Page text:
Julie Webb-Pullman reports

Posts tagged “Weekly Protests

Dear fellow human

My name is Olfat al-Kurd. I live in Shuja’iya in Gaza. I am 37 years old and have four children. In July 2017, I joined the B’Tselem team as one of three field researchers in Gaza. In the past few weeks, since the protests along the fence with Israel began, we have been working around the clock to document, collect eyewitness accounts and testimonies of injured people, and gather information about the demonstrations and casualties.

I attend the weekly protests not only in my professional capacity but also as a Gazan. Some of my photos, posted on B’Tselem’s photo blog, show how most of the protesters gather in tents pitched far from the fence. These families enjoy entertainment stages, live music, food stalls and other family activities. We go there to convey a political message, to demonstrate, but non-violently – we don’t go there with weapons. The soldiers shoot at us nonetheless, and people are injured from live fire and tear gas.

This week, a concerned Israeli colleague asked me why I keep attending the protests, even though it’s dangerous. I replied that I am, of course, afraid, sometimes so much that I fear I won’t come back.

But the truth is that nowhere in Gaza is safe – whether near the border or in our own homes. Israeli planes can bomb any house, anywhere, at any moment. We all live in constant dread of something terrible happening. Everyone in Gaza lost a relative in the last wars. I lost my brother in the 2009 ‘war’.

The festival activities at the protests are a rare opportunity for us to breathe, meet people, and feel that we belong to something larger than ourselves. The open areas near the fence are the vastest in Gaza, but no one has dared go there since the last war. We can’t go to the beach any longer because sewage infrastructure has collapsed as a result of the blockade, and raw sewage flows into the sea. Many Gazans live in abject poverty and cannot afford to sit in a café or a restaurant, so they come to the protests with a coffee thermos and food.

Israel has been holding Gaza under blockade for more than ten years. Some of the young people participating in the protests and being wounded or even killed by soldiers, do not know what it’s like to have running water and a steady supply of electricity. They have never left Gaza and grew up in a prison.

You can’t visit us, Israel doesn’t allow anyone to see what’s going on here. There is no real life in Gaza. The whole place is clinically dead.

The younger generations are crushed by the hopelessness and death everywhere. The protests have given us all a spark of hope. They are our attempt to cry out to the world that it must wake up, that there are people here fighting for their most basic rights, which they are entitled to fulfill. We deserve to live, too.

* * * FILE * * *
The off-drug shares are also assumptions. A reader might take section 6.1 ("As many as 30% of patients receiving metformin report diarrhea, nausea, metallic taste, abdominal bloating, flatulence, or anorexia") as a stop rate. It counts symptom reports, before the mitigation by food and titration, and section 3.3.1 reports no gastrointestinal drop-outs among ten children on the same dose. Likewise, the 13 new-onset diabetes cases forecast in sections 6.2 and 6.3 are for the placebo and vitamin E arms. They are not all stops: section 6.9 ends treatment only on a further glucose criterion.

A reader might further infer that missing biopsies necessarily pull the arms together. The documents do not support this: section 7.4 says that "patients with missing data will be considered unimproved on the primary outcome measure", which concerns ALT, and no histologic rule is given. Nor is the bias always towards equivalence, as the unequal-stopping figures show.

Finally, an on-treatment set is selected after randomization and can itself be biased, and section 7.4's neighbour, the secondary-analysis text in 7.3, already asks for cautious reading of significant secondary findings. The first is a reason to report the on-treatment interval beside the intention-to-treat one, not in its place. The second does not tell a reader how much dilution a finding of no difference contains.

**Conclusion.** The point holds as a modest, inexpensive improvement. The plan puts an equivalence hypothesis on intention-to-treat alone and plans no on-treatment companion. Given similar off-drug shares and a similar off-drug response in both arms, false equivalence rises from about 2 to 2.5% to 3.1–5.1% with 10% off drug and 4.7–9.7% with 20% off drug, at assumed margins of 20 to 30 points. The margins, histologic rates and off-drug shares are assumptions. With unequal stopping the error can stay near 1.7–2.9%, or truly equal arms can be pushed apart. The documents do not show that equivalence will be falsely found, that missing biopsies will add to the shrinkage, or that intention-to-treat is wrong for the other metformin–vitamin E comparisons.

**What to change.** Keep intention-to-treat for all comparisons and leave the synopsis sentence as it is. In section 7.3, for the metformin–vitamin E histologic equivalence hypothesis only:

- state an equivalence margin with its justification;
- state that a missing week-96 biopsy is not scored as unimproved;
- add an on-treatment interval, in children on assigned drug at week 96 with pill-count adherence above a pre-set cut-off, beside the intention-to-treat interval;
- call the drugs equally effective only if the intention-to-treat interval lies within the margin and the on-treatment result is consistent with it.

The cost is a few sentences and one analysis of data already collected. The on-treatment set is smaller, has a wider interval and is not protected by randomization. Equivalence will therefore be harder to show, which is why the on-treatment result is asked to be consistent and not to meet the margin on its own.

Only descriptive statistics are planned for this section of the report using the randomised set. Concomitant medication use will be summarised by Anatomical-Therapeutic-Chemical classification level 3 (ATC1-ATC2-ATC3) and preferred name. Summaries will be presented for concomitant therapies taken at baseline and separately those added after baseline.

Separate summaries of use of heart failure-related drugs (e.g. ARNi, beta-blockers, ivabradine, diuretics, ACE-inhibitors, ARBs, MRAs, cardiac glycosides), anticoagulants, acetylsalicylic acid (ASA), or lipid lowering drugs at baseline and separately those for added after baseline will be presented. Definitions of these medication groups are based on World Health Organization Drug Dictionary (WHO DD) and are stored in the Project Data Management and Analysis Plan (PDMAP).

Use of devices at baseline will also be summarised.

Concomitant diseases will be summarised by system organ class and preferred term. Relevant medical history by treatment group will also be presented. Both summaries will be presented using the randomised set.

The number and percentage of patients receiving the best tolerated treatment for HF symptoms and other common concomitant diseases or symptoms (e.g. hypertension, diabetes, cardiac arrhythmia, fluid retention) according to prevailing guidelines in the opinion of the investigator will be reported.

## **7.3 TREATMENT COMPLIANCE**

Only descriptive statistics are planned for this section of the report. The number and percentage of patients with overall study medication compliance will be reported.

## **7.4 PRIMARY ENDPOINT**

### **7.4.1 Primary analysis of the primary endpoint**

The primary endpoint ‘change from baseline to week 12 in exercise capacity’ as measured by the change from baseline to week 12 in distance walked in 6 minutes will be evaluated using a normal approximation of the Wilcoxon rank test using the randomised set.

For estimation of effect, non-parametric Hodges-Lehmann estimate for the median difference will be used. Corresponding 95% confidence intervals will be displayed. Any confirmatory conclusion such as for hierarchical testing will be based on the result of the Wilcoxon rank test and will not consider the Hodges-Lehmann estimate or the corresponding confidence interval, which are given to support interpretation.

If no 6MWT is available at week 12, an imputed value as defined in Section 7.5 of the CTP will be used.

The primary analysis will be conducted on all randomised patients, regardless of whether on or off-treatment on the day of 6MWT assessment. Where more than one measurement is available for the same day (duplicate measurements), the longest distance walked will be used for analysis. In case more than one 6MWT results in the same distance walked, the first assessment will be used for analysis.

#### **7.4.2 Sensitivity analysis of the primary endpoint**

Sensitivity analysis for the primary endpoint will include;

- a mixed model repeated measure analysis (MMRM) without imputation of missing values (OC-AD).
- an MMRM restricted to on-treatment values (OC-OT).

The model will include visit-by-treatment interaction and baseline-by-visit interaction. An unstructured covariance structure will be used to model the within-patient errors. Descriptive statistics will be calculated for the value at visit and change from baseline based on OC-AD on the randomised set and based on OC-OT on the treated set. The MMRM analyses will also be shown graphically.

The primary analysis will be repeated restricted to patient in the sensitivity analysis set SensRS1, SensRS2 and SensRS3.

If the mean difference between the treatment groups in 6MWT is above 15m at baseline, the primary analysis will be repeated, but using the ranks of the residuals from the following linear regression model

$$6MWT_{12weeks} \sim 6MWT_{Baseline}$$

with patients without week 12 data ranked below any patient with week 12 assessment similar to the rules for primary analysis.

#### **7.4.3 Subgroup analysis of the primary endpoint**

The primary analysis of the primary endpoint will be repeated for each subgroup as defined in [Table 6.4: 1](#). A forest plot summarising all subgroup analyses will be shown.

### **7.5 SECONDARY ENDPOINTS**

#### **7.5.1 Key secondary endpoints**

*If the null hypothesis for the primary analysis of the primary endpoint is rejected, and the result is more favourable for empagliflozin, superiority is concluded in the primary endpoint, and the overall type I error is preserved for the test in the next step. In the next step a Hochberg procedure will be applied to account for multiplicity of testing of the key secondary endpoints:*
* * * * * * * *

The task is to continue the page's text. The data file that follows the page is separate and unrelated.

Sincerely,

Olfat al-Kurd
Gaza Field Researcher
B’Tselem


Israel sends the kiss of death on Valentine’s Day

While the rest of the world sends expressions of love on Valentine’s Day, Israel sends the kiss of death to Gaza. A man now lies clinging to life in Kamal Adwan hospital after being shot in the stomach by Israeli soldiers east of Jabaliya on Friday, while another five also receive treatment for bullet wounds.

A seventh is nursing injuries from tear-gas canisters.

valentine day

An Israeli army spokeswoman confirmed to Ma’an News that Israeli soldiers fired live bullets towards the legs of the young men. Tear-gas and ‘anti-riot’ methods were also used, she said.

Palestinian youth have been gathering on Palestinian land east of Jabaliya in northern Gaza every Friday for the last two months, to assert their rightful possession of it. Resentful of the crippling Israeli blockade that restricts their movement outside of the Gaza Strip, the young men manifest their legal right to assemble on their own land in their own territory, and to move freely within it.

Israeli soldiers on the border refuse to recognise this right, and frequently open fire on them, causing injury and death. On Thursday Ibrahim Suleiman Mansour, 26, was shot dead by Israeli occupation forces while he was collecting gravel to sell, his only means of livelihood.

Ibrahim Suleiman Mansour's body at al-Shifa Hospital (ALRAY Photo)

Ibrahim Suleiman Mansour’s body at al-Shifa Hospital (ALRAY Photo)

In July 2013 the United Nations Office for the Co-ordination of Humanitarian Affairs (OCHA) estimated that prior to the November 2012 cease-fire agreement, 35% of Gaza’s agricultural land was within the Israeli-declared “security buffer zone,” resulting in losses to Palestinian farmers in Gaza of USD 50.2 million, per year.

The “security buffer zone” extends between 500 meters and 1500 meters into the Gaza Strip, effectively turning Palestinian farms into rifle-ranges for Israeli live-target practice.

For some unfathomable reason, there has been no international condemnation of the Israeli practice of enforcing a buffer zone on the OTHER side of its border.

The question that must be asked is, if Israel feels the need for a “security buffer zone” of 500 – 1500 meters, why don’t they withdraw that distance on their OWN side of the border? Or better still, to that distance behind the internationally-recognised borders of 1967?

Until and unless they do, it will not be the red of the roses of love that brightens the Gazan landscape every February 14, but the red of Palestinian blood as the life of its young is lost to Israeli land-grabs and guns.